Categorized | chew on this

The daily chew-on-this toy for March 15

Today, I’m passing on a little nugget that, back in my halcyon days teaching at university, I used to say at least once to every class I ever taught:

Effort doesn’t count. Success counts. You don’t succeed by making an effort; you succeed by making the right effort.

Even at the university level, at least one student in each class would dust off the old “reward-me-for-making-an-effort” plea, so I always kneecapped that doe-eyed strategy on the first day of every class with my “effort doesn’t count” line. Which I’d follow with: “Working really hard, I mean, really really hard, to produce a C paper does not get you an A. It gets you a C. Producing an A paper gets you an A.”

Right effort means learning from successful people and, most importantly, it means flexibility and adabtability. Now, I spend two to three hours a day at the gym because I do crazy things like run marathons and bike centuries and double centuries. I know tons of people at the gym who have all kinds of goals, usually “losing weight.” And I see and talk to them every day as they faithfully put in the sweat on the treadmill or exercise bike or elliptical trainer. And, after years of “effort,” they’re no closer to their goals than when I met them. If you want to lose weight, going to the gym for hours each day for years doesn’t count. Losing weight counts.

Everyone who has successfully lost weight knows this.

All successful entrepreneurs I’ve worked with know the exact same truth about their effort. They approach “effort” in terms of measurable goals and are always ready to change that effort if it doesn’t measure up. All business owners and entrepreneurs know that the most valuable asset they have is their time — time as effort — and wasted effort drains away the most valuable competitive asset anyone has.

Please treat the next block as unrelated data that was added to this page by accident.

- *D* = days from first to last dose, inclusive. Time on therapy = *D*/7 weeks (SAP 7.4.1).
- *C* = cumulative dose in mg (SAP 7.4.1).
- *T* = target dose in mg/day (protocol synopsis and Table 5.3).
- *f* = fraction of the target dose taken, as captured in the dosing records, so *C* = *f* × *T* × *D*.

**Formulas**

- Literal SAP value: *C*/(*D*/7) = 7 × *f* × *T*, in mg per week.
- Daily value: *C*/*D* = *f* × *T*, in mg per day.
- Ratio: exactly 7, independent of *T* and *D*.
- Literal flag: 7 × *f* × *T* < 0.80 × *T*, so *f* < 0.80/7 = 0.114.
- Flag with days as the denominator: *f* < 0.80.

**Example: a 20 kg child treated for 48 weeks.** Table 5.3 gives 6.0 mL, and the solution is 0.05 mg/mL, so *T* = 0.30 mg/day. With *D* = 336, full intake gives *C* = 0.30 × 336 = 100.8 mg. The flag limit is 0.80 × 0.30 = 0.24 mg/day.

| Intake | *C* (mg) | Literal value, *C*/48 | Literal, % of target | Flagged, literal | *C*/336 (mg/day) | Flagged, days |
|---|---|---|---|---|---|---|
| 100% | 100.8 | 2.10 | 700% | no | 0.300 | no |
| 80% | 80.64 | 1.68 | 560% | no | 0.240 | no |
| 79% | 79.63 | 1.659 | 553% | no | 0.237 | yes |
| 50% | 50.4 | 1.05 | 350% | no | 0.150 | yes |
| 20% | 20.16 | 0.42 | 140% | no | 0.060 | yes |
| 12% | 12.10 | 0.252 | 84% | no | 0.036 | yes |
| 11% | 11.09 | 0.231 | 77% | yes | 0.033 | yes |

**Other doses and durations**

And nothing takes a person’s eye off the ball faster than what I call the “accounting” trap. Think back to all those folks who, year in and year out, troop to the gym and dutifully pedal to nowhere on the stationary bikes and climb to no place on the stairmasters. Most of them just as dutifully record their efforts in little books they shlep around the gym with them. But nothing they record in their little ledgers has any meaning: only the ultimate goal matters. That’s what they need to record, day in and day out. All that other “accounting” only has value if it gives insight into how to reach the ultimate goals. In other words, recording your “effort” only has value in that it helps you separate “right effort” from “wasted effort.” If you’re out to achieve fitness, lose weight, or run a marathon, the last thing you want are notebooks filled with your faithful “effort,” but little to show in the way of fitness, weight loss, or getting to that first marathon.

On the business side, I have the same problem with “time management.” It’s a great skill and pretty darn necessary for busy managers and entrepreneurs. But it’s no different than recording your daily workout and food intake; it’s about “effort” and not “right effort.” The only thing that matters to a manager or an entrepreneur (just as it is the only thing that matters to dieters, exercisers, or athletes) are the ultimate goals. “Time management,” which is only focussed on organizing and accounting for “effort,” only has value when it provides insight to how that effort relates to achieving goals. In other words, “time management” has no meaning unless it’s all about separating “wasted time” from “right use of time.”

Successful people — from athletes to entrepreneurs — never substitute “managing their time” for “achieving their goals.” A well-managed effort that produces a C result means you get a C. Every time, no matter how well-managed that time.

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